FIG. 7 illustrates the use of filler wire instead of powder to make up the weld pool. It is also possible to melt the regions containing cracks and thereby facilitate the repair autogenously.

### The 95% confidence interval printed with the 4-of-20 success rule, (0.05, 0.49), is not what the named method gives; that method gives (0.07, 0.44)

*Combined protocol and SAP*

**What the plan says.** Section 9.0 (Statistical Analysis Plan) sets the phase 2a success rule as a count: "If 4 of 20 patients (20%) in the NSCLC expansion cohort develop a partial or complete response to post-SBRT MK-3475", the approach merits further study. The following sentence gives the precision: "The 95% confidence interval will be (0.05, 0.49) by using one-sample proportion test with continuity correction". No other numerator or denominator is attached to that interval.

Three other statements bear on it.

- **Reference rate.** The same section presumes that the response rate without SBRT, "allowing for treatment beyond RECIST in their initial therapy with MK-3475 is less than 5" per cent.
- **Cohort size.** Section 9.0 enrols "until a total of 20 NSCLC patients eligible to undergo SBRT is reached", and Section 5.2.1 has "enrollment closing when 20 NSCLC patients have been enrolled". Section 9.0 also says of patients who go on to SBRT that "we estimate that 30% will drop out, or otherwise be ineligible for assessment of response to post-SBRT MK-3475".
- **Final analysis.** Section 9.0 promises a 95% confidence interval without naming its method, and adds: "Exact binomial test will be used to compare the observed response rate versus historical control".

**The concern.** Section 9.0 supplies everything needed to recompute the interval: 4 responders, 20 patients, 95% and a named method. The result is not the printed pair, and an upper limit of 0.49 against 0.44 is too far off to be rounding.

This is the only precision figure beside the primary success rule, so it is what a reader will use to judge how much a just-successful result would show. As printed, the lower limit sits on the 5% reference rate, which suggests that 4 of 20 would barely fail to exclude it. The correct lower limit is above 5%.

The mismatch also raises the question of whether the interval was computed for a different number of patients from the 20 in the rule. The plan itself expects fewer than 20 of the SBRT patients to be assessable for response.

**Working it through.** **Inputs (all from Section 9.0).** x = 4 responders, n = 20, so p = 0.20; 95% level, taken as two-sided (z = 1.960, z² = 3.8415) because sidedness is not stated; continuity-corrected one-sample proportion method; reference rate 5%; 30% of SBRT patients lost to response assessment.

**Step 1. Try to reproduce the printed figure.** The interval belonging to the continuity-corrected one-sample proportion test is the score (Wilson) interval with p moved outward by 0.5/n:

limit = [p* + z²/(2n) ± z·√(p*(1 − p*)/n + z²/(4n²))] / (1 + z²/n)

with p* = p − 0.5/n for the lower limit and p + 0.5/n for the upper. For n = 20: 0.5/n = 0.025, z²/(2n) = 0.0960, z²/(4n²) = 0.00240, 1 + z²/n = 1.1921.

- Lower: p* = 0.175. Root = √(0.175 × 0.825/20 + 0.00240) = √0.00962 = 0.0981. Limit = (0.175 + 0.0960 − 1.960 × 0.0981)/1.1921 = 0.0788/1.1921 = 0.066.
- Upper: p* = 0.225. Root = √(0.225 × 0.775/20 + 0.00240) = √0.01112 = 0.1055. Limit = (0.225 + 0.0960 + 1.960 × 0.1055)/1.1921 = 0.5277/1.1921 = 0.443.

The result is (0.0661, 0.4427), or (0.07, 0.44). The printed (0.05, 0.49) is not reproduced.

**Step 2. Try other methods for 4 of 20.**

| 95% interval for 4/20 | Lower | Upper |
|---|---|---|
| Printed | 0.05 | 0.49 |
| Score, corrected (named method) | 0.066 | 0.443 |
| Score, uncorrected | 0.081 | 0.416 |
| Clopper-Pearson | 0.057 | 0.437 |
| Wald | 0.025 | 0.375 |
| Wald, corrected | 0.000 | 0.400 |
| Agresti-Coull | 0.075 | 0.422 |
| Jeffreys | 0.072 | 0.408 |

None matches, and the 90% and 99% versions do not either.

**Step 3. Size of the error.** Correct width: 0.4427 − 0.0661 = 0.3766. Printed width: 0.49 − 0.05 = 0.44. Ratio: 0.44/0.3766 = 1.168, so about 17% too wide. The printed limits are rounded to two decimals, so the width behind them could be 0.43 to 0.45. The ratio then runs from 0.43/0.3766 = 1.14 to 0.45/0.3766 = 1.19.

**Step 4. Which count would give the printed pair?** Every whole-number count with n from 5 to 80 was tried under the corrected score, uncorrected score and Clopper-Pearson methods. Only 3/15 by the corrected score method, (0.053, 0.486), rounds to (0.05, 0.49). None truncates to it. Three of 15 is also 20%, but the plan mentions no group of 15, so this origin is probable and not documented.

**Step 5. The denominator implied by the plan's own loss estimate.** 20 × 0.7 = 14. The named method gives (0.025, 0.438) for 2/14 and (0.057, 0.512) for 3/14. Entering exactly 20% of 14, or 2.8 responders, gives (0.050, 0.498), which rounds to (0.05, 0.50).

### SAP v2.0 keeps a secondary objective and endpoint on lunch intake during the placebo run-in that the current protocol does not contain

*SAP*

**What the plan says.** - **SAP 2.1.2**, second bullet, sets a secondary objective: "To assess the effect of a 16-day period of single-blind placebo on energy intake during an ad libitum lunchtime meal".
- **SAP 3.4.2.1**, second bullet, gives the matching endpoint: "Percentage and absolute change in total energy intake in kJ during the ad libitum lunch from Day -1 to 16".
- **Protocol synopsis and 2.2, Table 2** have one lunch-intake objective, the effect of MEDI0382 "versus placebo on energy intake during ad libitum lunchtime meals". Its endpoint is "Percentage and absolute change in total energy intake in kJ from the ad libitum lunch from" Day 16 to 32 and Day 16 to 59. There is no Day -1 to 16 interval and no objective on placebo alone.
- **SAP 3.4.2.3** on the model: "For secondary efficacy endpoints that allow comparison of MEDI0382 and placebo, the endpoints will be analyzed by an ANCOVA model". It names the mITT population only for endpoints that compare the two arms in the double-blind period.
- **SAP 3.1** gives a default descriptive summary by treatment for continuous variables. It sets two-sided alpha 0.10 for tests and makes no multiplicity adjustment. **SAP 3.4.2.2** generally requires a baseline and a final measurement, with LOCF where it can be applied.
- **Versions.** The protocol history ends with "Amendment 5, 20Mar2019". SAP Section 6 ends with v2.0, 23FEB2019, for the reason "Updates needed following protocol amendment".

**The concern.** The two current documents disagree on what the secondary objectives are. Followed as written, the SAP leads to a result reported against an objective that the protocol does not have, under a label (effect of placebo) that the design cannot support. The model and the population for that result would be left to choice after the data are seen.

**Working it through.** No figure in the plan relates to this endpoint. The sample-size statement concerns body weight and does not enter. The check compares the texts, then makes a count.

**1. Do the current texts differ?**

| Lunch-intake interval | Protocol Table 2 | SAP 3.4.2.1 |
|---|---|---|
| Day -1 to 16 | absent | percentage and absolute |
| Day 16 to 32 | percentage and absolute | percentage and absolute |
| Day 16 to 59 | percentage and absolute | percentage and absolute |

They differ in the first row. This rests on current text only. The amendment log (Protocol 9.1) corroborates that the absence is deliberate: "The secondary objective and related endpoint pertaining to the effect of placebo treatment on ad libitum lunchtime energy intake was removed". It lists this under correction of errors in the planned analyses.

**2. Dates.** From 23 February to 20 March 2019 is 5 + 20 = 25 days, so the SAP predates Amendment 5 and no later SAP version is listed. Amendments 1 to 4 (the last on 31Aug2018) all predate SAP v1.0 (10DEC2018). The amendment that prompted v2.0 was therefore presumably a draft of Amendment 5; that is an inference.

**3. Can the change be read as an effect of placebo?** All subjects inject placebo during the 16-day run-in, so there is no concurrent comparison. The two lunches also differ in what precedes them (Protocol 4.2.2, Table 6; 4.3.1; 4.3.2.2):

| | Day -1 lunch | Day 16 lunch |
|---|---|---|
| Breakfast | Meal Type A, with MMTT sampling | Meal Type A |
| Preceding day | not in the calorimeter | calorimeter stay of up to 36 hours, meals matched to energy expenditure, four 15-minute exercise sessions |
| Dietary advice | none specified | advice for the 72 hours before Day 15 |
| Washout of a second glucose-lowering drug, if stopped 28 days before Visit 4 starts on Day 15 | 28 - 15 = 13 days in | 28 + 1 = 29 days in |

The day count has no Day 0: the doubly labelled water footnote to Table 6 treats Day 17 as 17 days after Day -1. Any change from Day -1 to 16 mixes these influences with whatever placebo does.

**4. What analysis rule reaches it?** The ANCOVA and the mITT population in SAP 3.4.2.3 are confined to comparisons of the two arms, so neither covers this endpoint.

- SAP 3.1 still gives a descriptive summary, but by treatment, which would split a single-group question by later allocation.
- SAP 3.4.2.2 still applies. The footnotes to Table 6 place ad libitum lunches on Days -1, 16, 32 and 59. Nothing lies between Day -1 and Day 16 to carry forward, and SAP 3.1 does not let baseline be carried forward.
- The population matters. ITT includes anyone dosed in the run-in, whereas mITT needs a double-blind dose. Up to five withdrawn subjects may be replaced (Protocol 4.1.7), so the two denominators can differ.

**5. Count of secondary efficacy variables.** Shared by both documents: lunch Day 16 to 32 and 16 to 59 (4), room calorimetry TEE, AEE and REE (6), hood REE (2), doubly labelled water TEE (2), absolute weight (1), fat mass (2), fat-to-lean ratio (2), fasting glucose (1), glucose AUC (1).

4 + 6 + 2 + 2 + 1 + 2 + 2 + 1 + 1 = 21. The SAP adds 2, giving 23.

Crack specimens were made using 1 in. thick 304 stainless steel. For the PTA portion of the crack healing investigation, cracks were simulated in one of two ways. Either plates were butted together, edge to edge, and shimmed to obtain a 1 in. deep "crack" of controlled width, or an abrasive wheel was plunged into the surface of a plate to create a "penny-shaped" crack. In the case of specimens made by butting the edges of two plates, the cracks were either left "open" by welding only the end edges and leaving the top and bottom of the crack open, or they were deliberately "closed" by welding the shimmed specimen completely on both end edges and on the bottom to simulate an occluded crack. By nature, all "penny-shaped" cracks were "closed." Some of the butted specimens were made with a variable width by shimming the ends to different widths before tacking. This allowed quick determination of a maximum width which could be fused with a particular set of welding parameters. One final crack specimen design simulated two side-by-side cracks by sandwiching a 1/8-in.-thick 304 S.S. plate between two butted 1 in. thick plates. In this case, they were always made to be "closed" cracks.